Weak Courts, Strong Rights: Judicial Review and Social Welfare Rights in Comparative Constitutional Law

By Mark Tushnet | Go to book overview

CHAPTER 3
The Possible Instability of Weak-Form Review
and Its Implications
WEAK-FORM review purports to promote a real-time dialogue between courts and legislatures. Two literary allusions suggest skepticism about how that dialogue might actually proceed.
Shakespeare: Responding to Glendower's claim that he could call the spirits from the vasty deep, Hotspur asks, “But will they come when you do call for them?”1 The analogue: The courts try to get legislatures to respond to their constitutional interpretations, but the legislatures ignore them.
Ring Lardner: “Are you lost daddy I asked tenderly? Shut up he explained.”2 The analogue: The legislatures try to get the courts to respond to their constitutional interpretations, but the courts ignore them.

In chapter 2 I suggested that weak-form review has the potential for both the Shakespearean degeneration into parliamentary supremacy and the Lardnerian one into strong-form review: the former when legislatures routinely invoke the override, for example, the latter when legislatures routinely amend statutes after a judicial declaration of incompatibility. There are other and more subtle possibilities, though, which this chapter examines. My discussions rely heavily on the more than twenty years of experience Canada has had with its system of judicial review, which I argue might be taken to exemplify the transformation of weak-form into strong-form review. I then qualify that argument by suggesting that the transformation, if it occurs, might arise not from some institutional dimensions of weak-form review but from the reflective choice of the people to shift their system from a weakform to a strong-form one. The chapter concludes with a discussion of several examples of the way in which strong-form review might emerge organically from weak-form review over an extended period. Time might push weakform review closer to strong-form review along the temporal continuum on which they differ.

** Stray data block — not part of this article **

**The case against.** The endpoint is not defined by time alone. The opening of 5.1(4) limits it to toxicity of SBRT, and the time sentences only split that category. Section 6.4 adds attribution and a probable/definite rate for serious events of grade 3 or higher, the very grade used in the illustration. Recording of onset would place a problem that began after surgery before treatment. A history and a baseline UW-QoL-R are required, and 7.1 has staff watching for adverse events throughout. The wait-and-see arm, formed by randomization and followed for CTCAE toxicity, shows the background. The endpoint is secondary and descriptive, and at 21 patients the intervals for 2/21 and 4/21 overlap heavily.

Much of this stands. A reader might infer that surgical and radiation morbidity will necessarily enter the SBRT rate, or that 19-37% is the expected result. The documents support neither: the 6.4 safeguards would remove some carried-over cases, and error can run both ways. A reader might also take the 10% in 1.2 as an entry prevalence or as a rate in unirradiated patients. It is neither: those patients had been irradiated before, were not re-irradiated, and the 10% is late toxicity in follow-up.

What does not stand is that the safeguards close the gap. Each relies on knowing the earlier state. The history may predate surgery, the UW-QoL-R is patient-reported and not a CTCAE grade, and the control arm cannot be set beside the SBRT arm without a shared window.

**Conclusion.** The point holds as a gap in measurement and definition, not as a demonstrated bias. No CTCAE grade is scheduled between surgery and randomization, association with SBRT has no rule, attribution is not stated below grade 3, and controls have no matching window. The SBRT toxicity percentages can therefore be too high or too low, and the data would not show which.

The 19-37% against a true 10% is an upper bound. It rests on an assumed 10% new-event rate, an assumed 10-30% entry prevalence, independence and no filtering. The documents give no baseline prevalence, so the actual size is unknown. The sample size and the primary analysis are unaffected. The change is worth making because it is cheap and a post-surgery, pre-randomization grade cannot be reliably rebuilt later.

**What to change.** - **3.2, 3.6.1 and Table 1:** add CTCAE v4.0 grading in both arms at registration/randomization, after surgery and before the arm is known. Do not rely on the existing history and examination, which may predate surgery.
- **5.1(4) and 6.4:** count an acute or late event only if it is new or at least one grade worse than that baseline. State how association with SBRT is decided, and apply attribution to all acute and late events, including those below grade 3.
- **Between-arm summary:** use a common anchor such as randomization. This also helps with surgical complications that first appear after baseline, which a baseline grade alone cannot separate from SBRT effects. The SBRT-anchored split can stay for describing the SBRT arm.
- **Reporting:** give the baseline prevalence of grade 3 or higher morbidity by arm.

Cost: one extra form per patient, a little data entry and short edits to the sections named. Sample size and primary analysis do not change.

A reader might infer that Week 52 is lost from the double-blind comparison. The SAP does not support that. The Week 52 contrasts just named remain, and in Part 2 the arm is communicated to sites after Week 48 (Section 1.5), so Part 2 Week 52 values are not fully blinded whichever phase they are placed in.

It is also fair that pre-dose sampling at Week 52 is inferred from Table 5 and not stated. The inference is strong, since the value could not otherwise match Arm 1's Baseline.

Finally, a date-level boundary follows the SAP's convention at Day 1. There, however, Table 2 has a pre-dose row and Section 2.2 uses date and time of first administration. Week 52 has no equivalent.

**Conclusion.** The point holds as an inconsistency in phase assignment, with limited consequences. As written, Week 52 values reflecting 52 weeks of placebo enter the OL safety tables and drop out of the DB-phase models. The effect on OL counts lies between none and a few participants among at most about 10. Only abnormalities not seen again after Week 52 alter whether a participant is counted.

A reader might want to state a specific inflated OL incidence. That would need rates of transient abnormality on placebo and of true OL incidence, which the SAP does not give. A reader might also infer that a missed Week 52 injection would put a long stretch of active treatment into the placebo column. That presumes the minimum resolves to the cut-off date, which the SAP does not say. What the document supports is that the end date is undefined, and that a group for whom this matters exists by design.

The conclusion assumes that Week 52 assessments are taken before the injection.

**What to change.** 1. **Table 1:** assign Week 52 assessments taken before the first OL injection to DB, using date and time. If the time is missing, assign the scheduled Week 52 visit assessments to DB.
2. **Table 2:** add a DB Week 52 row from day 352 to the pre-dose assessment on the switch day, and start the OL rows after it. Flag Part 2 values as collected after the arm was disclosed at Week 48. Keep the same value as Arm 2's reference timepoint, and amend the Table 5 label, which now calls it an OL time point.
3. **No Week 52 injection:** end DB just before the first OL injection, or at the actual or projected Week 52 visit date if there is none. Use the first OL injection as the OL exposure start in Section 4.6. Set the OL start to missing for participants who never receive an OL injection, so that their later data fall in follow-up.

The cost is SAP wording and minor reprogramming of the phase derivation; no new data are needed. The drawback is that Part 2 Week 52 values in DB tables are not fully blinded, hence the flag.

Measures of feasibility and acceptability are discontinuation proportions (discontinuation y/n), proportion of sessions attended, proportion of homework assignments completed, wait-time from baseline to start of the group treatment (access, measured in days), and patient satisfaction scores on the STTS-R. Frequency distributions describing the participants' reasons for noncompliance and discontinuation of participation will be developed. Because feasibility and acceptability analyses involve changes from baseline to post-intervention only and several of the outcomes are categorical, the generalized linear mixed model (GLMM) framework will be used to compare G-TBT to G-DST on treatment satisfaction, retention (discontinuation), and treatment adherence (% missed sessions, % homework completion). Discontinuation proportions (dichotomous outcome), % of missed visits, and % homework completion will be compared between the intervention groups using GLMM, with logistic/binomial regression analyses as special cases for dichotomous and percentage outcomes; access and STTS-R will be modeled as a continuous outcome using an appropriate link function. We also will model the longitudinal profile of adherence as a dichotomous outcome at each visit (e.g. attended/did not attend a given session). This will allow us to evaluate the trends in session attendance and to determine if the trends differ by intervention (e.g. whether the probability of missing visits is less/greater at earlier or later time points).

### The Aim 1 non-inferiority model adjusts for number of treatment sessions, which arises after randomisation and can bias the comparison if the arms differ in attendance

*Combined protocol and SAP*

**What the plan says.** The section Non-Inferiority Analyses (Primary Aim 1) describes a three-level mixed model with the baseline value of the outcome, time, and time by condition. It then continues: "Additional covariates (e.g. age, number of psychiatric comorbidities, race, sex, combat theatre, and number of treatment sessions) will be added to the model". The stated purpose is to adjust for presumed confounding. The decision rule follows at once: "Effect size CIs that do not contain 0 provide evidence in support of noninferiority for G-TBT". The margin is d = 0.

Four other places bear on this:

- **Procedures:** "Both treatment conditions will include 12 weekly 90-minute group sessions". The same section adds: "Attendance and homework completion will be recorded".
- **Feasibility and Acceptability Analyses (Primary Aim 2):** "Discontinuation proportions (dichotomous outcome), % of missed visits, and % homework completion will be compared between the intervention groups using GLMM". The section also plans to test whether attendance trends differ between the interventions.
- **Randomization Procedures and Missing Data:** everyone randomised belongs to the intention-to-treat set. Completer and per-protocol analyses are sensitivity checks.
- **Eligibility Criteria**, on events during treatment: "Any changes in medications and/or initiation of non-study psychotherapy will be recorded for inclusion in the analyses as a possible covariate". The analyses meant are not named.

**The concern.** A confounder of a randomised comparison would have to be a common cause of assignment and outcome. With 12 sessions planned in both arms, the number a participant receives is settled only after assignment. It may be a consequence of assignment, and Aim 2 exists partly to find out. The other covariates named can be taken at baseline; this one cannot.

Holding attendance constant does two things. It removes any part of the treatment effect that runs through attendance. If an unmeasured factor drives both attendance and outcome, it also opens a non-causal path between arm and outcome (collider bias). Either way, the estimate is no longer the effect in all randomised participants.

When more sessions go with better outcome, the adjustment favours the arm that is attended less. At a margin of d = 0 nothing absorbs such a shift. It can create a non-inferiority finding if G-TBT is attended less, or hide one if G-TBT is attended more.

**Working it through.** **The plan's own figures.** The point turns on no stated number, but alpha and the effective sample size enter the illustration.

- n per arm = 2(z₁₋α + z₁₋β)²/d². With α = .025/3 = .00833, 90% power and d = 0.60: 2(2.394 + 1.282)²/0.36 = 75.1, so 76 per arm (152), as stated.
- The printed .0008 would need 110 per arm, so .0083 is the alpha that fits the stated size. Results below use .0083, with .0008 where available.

1 William Shakespeare, The First Part of King Henry the Fourth, act III, sc. 1.

2 Ring Lardner, “The Young Immigrunts,” in The Ring Lardner Reader 411, 426 (Maxwell
Geismar ed., 1963).

-43-

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